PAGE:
Built around the fair that was assembled in the area in the 17th century, the modern district of Mayfair has at least some association with outside trade and shoppers, in addition to the permanent residents that call the area home. However, much of Mayfair’s wealth is now produced locally, with around £2.5 million added to the area’s coffers each year by the native population.
Games and Mobile Phones
Mayfair is therefore a complex, changing landscape that’s defined by its demographics yet, while the average person in the area is generally fresh-faced and from a more internet-proficient generation, its senior population is having an unlikely impact on consumer technology.
Of course, older people have been using technology for some time now, as popular pastimes have become digitised in the internet era. For example, bingo, which has an average player age of 53, is an obvious type of activity that has been lured online in recent years but slot machines also skew older (60+) players.
Primarily, this is because these games are designed to be simple and are easily accessible via any device with an internet connection. This means that fan-favourites such as the Rainbow Riches slot requires little more than a single click to play and can be accessed on the go or from a PC desktop. This isn’t to say, however, that the games are lacklustre or basic. The addition of three bonus features keeps the concept interesting and the game also comes in seven alternate variants, including Slingo and Megaways.
A shift towards a tech-savvy older generation isn’t a surprise. Everybody gets old. Even the group of people that were around for the internet’s debut in the 1990s are now in their thirties and forties. However, it seems that seniors are adopting new technologies all on their own. To borrow data from Forbes, 80% of people aged 65+ use a device for shopping and/or keeping up with their medical concerns. In 2020, high-tech purchases made by older people increased by 200%, including tablets and phones.
So, how does all this affect the technology industry? For various reasons, seniors tend to value accessibility and function over form. This means that many apps on the App and Play stores will have to rethink their user experience, known as UX, and their user interface (UI) to make it more intuitive and responsive. The major shift though could come in the assisted living industry, though, which increased tech spend by 87% in 2021 to accommodate service users’ newfound love of all things with touchscreens.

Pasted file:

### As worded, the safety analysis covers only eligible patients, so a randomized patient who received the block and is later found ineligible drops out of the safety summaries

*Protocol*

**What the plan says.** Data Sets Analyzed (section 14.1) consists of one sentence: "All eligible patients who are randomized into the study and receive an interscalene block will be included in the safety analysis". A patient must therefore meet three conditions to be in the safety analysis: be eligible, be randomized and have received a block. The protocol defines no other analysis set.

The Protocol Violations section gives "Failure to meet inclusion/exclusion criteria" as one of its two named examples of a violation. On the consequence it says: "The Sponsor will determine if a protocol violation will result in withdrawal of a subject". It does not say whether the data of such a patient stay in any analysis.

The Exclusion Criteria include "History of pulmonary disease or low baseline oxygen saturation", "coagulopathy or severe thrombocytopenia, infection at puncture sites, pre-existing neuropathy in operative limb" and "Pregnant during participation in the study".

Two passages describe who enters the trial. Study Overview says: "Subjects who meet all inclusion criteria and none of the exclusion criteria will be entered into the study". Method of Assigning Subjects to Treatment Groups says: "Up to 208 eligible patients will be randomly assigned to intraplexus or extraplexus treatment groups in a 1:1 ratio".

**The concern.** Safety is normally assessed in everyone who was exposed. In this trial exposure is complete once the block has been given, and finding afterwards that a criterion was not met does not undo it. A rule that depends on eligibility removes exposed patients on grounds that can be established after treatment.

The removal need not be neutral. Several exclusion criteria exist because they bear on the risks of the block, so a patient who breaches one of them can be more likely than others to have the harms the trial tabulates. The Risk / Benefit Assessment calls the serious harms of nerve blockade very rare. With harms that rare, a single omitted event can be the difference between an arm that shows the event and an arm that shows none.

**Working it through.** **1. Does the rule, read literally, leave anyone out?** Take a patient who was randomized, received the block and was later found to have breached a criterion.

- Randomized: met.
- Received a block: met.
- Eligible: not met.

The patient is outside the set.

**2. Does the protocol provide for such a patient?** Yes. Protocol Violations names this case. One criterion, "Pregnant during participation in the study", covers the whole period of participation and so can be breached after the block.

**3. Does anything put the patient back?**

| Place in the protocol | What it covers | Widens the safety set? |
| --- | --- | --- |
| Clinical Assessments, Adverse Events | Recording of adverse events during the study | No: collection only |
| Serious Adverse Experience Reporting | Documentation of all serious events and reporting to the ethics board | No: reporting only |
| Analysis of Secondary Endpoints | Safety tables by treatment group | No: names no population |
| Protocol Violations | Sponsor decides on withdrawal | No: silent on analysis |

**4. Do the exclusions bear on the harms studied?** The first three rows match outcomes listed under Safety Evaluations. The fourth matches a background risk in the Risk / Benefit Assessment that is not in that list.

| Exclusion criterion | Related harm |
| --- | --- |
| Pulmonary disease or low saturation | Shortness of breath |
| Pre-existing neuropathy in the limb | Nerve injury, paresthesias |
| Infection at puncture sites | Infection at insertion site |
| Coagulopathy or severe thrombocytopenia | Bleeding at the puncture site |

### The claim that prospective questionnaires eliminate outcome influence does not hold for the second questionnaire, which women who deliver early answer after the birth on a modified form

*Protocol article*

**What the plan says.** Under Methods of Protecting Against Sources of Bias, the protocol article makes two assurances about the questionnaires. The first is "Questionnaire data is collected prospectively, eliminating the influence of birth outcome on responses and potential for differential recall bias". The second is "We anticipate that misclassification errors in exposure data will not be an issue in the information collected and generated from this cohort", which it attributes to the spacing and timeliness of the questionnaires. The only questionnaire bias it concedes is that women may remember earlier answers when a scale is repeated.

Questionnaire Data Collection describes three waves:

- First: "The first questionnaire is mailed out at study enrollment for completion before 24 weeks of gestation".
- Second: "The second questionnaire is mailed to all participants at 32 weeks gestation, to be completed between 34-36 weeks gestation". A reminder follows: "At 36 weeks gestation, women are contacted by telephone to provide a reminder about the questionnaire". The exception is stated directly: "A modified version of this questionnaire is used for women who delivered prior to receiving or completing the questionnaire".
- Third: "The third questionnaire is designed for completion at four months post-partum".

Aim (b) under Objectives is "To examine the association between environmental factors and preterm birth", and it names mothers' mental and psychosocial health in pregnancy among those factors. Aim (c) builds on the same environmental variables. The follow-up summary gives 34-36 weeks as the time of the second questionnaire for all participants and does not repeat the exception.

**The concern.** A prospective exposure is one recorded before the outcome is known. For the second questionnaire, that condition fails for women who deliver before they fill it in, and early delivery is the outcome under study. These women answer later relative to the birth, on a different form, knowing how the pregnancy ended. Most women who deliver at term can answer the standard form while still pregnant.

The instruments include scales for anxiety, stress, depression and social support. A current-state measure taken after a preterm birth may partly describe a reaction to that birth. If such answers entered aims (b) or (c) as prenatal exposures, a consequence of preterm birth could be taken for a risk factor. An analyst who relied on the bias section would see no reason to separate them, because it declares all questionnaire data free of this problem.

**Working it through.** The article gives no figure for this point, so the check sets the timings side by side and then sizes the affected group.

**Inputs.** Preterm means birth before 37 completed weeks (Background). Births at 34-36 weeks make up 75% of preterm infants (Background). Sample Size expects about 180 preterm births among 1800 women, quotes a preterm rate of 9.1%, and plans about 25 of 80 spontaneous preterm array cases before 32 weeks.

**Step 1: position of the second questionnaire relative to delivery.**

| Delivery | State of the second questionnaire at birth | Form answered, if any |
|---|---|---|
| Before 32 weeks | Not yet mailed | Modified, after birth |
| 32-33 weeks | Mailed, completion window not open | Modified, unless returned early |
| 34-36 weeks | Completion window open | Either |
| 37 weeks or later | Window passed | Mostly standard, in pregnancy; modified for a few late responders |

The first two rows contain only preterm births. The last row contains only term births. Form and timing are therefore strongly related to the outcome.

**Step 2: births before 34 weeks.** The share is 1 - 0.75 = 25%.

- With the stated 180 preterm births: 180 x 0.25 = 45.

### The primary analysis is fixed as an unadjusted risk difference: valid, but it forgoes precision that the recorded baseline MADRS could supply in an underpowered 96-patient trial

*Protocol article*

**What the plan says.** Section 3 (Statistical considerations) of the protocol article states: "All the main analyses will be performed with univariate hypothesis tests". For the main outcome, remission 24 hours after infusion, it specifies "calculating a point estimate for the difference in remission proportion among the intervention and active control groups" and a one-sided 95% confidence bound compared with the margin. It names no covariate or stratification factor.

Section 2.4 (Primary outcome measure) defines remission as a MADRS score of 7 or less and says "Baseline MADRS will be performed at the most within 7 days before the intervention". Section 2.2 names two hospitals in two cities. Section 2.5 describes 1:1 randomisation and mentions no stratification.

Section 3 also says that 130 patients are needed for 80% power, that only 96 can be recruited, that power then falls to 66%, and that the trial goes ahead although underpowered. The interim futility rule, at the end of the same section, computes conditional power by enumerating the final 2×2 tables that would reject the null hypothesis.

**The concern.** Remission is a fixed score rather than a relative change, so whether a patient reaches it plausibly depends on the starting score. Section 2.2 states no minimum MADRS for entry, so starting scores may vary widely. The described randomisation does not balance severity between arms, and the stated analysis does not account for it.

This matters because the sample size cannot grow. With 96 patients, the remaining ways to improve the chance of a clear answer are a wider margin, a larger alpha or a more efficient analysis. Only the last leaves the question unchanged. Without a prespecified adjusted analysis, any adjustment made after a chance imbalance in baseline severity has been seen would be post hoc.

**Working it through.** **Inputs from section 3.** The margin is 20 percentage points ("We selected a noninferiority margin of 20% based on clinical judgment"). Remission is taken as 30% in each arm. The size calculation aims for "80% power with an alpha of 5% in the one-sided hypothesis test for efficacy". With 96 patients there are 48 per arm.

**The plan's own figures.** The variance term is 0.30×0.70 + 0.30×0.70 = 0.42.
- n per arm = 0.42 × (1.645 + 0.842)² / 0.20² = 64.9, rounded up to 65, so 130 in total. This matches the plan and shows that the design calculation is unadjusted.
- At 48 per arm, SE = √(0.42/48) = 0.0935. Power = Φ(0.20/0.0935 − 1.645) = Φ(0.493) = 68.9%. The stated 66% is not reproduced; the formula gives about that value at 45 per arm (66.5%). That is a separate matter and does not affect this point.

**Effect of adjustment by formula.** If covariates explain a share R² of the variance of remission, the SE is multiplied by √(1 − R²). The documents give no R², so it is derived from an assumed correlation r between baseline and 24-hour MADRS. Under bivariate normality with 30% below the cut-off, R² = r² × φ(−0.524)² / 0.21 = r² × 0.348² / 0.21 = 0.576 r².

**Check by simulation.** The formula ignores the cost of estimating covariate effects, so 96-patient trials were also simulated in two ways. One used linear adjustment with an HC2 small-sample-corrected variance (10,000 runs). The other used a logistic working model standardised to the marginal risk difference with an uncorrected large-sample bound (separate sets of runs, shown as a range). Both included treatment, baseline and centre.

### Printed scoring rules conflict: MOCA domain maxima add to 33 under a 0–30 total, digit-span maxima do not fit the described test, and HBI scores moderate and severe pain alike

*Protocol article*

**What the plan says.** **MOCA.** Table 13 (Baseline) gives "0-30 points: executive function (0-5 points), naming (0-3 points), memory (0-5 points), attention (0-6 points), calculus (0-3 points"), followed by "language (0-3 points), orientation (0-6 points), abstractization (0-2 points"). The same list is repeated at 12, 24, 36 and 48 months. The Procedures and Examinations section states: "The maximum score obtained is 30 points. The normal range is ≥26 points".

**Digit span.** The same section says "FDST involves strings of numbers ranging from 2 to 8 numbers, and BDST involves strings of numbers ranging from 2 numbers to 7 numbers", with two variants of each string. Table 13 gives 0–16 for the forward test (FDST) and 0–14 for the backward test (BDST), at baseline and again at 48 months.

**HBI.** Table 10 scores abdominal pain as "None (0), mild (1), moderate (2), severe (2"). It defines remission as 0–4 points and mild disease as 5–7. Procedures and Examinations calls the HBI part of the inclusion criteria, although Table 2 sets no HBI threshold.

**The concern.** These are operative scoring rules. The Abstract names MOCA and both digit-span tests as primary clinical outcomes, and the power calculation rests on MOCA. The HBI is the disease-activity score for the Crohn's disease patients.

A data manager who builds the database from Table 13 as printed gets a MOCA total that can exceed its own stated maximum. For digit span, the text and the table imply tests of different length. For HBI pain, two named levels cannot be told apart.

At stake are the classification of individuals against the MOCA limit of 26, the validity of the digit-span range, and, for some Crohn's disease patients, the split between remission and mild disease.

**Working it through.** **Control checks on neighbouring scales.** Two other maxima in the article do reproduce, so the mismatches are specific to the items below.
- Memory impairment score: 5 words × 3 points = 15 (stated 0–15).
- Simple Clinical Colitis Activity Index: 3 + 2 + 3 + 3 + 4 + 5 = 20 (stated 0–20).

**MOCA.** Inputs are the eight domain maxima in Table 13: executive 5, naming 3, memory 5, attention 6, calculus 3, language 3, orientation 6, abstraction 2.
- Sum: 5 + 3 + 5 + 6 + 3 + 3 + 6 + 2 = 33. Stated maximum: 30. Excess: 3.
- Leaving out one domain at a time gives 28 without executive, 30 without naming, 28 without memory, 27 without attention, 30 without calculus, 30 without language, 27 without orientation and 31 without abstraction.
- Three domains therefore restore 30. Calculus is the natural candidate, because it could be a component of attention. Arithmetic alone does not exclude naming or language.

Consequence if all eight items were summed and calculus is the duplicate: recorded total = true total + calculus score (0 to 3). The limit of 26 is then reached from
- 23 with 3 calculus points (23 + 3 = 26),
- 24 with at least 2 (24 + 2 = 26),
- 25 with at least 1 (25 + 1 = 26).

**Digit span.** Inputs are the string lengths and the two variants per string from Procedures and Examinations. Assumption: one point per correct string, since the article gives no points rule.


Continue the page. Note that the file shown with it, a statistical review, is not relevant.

Seniors are choosing a hands-off way of learning how to use technology though, chiefly, by being more hands-on with traditional means of education, like books and training courses. Technology isn’t always friendly to first-timers. The raft of paywalls, GDPR notes, newsletter pop-ups, cookie warnings, and other sign-up requests can be alarming even for veteran users of the internet, for instance. Study groups provide a much less threatening sliproad onto the information superhighway.
While all the above is currently a more general trend, the universal appeal of technology to all demographics as a simpler, more streamlined alternative to manual work is an inevitable part of the future of London and, indeed, the rest of the world. Mayfair’s affluent and changeable nature means that the area is well-placed to benefit from the tech-aware elderly, even if it’s just in the pursuit of entertainment opportunities and wellbeing advice.
Plans from 2017 to increase housing by 10% and the overall population by 25% means that the village is breaking away from some of its more ancient restrictions, so the shift is being felt incrementally. That being said, it’s a remarkably positive overhaul. After all, few people want their loved ones left out in the digital cold, as technology provides a vital form of communication with this sometimes isolated group.